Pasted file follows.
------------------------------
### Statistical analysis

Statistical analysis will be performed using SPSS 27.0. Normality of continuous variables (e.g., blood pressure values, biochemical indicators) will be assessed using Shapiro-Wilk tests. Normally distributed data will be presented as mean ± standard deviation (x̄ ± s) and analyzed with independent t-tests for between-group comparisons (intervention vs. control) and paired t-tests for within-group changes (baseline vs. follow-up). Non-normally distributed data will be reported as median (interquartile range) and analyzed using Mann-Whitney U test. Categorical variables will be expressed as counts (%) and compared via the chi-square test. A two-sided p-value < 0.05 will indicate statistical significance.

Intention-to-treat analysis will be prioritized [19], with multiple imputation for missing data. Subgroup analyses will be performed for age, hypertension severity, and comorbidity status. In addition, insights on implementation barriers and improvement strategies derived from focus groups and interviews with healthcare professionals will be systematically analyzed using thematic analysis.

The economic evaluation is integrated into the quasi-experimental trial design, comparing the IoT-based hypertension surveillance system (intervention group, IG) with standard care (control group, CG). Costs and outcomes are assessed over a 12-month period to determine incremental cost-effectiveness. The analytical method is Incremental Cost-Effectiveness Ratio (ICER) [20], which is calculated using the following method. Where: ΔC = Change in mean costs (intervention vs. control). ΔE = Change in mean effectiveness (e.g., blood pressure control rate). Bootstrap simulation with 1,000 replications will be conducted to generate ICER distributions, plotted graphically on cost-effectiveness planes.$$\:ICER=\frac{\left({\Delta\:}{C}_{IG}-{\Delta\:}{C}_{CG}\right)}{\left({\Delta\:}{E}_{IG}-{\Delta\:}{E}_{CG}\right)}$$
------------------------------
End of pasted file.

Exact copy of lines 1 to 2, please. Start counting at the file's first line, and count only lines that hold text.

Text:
### Statistical analysis

Statistical analysis will be performed using SPSS 27.0. Normality of continuous variables (e.g., blood pressure values, biochemical indicators) will be assessed using Shapiro-Wilk tests. Normally distributed data will be presented as mean ± standard deviation (x̄ ± s) and analyzed with independent t-tests for between-group comparisons (intervention vs. control) and paired t-tests for within-group changes (baseline vs. follow-up). Non-normally distributed data will be reported as median (interquartile range) and analyzed using Mann-Whitney U test. Categorical variables will be expressed as counts (%) and compared via the chi-square test. A two-sided p-value < 0.05 will indicate statistical significance.